Why Scandinavian Design Is Timeless

Since Scandinavian design arrived on U.S. shores in the 1950s, its popularity has only grown. Pieces created back then look just as stylish today, due to a set of core values that will never go out of style.

Minimalist Scandinavia

Scandinavian design has a spare elegance rooted in minimalist principles. Everything in the space is selected with care and serves a defined purpose. The resulting effect is calming—with the visual field free of clutter, the mind can focus on other things, making it easier to relax and unwind. It’s a concept that’s not only timeless, but international—Japanese design, from which Scandinavian design often takes its inspiration, is popular for the same reason. Conversely, overconsumption and clutter have an adverse effect on both our wellbeing and the environment. As a society, we’ve become increasingly aware of this over recent years, which may explain the rise in minimalist lifestyle trends such as KonMari and Swedish death cleaning.

A Neutral Backdrop

Prints, patterns and bold colors have their moments, but neutrals never go out of style. Neutral walls serve as a blank canvas for the rest of the room, anchoring even the wildest furniture. Svenskt Tenn and Finn Juhl, Scandinavian masters of color, mostly kept their walls white. As a result, their bold designs are the focus of the room—drawing eyes from the minute people enter and demonstrating how a light background provides timeless support for colorful prints and patterns.

A pair of Finn Juhl Carved Teak Arm Chairs, 1960

A pair of Finn Juhl Carved Teak Arm Chairs, 1960. Photo credit: coffee shop soulja.

Functional Furniture

What the world knows as “Scandinavian design” is known as “functionalism” within Scandinavia; both rooms and individual furniture items have many uses. Scandinavian rooms traditionally run small, so the use of space is vital. Removing unnecessary items, and replacing them with pieces that have multiple uses, is key. This concept has become more popular as homes around the world have become smaller; when the pandemic confined us to our homes, it became more popular still. Today many Scandinavian designs serve more than one purpose: a coffee table with storage, or a bench with a built-in shelf. Modular shelving, where the owner can tailor the shape of their storage to their space, is also catching on fast. Although less practical styles of furniture do briefly come into fashion, in the end they lose out to the timeless appeal of design that exists to serve the user, not the other way round.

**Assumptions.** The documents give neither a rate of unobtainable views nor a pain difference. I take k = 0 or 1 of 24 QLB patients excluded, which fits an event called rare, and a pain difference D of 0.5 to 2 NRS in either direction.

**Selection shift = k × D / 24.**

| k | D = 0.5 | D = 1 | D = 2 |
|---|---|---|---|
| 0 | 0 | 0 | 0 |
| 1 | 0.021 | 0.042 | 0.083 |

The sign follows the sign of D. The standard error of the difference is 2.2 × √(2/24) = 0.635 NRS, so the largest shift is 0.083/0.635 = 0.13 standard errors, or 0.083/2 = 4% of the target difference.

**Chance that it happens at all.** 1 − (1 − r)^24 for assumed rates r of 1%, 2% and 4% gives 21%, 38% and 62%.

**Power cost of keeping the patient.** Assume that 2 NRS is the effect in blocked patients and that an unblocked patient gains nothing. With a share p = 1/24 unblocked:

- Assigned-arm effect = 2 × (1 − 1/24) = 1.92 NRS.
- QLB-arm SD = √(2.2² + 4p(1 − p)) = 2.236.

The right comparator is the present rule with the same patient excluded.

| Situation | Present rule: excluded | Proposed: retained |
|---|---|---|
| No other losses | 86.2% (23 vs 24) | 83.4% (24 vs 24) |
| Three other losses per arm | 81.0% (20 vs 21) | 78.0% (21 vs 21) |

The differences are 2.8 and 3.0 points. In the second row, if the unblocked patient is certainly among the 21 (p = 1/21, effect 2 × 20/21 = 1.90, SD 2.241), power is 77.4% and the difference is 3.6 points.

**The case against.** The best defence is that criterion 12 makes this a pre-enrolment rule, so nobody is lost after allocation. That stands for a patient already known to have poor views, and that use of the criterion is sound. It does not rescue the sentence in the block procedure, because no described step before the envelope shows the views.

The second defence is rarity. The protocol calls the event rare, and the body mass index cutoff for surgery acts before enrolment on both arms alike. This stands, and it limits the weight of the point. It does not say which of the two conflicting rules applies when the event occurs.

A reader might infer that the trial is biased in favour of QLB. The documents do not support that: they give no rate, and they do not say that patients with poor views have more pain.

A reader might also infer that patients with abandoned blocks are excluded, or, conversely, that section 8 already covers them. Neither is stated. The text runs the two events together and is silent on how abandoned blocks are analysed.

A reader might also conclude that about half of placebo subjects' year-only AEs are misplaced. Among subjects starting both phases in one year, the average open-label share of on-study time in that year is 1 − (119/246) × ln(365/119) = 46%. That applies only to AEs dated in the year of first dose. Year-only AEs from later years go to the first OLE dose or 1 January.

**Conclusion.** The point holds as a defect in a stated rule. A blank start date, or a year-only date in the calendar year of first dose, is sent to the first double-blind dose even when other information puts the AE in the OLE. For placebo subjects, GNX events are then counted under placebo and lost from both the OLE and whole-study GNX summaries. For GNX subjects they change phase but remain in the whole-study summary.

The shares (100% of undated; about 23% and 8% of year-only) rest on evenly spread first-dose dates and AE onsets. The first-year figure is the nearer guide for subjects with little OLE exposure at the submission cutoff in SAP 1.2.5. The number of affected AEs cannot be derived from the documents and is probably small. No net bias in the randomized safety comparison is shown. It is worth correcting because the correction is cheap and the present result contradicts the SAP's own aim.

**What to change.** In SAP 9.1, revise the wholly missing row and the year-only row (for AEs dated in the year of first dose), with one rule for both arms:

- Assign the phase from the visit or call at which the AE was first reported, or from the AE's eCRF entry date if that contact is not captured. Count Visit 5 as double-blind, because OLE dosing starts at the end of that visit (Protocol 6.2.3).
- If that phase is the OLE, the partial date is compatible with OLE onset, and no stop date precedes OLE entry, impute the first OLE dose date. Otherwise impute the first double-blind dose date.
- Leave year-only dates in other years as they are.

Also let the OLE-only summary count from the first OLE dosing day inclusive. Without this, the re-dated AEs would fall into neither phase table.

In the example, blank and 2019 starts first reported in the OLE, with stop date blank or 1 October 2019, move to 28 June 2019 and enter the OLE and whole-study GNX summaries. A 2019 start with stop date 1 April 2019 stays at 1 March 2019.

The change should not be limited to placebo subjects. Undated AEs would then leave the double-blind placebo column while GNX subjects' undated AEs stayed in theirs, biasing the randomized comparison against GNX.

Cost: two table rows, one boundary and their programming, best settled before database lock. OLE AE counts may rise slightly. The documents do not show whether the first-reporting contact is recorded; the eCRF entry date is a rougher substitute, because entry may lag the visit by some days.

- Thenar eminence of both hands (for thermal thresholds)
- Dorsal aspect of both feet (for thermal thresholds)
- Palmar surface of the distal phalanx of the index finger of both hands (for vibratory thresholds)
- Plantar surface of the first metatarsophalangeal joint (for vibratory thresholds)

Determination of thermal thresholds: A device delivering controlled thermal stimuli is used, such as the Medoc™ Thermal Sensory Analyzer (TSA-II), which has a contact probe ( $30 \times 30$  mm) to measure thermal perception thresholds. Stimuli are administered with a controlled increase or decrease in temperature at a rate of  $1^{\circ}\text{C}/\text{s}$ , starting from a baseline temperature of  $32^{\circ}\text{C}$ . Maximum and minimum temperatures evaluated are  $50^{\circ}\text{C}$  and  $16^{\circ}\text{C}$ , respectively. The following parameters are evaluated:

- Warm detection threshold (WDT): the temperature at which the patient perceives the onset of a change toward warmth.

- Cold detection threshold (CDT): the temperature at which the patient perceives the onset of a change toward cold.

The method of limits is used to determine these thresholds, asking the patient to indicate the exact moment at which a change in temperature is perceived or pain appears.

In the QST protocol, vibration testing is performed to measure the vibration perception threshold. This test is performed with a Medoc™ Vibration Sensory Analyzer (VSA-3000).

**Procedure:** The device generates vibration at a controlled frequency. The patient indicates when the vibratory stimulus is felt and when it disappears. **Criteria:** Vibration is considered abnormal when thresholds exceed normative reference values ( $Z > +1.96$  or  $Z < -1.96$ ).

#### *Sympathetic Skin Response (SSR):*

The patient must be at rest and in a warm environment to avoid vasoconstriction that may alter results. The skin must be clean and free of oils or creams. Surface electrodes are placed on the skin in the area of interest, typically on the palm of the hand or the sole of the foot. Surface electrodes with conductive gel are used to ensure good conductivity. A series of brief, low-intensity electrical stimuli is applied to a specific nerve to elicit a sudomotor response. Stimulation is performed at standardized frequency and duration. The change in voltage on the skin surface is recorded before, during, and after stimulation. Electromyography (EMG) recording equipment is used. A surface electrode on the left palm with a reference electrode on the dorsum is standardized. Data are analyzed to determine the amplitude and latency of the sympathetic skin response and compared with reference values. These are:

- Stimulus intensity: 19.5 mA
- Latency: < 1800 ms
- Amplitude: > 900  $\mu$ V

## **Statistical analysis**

An Enduring Legacy

Durability is at the root of Scandinavian design—a Wishbone chair or Frem Røjle “Roundette” table will last for decades, while other, trendier items wear out or become threadbare. It comes down to both quality craftsmanship and quality materials. Our Scandinavian duvet covers, for instance, are made from the finest organic European flax linen, a material that is incredibly long-lasting, leading to the tradition in Scandinavian countries of passing linen bedding on to younger generations.

Because of their simple, versatile design, Scandinavian furniture works with the space in which it finds itself, rather than against it. In the Copenhagen home of fashion designer Bjørn Bruun, he has kept the original 1890s granite fireplaces, stucco plastering and herringbone parquet floors while adding touches that reflect his own style, such as a Peter Bundgaard daybed and a red Verner Panton Living Tower. Individual Scandinavian pieces also pair well with pieces from other styles and eras, as in this beautiful Seattle home by Heidi Caillier.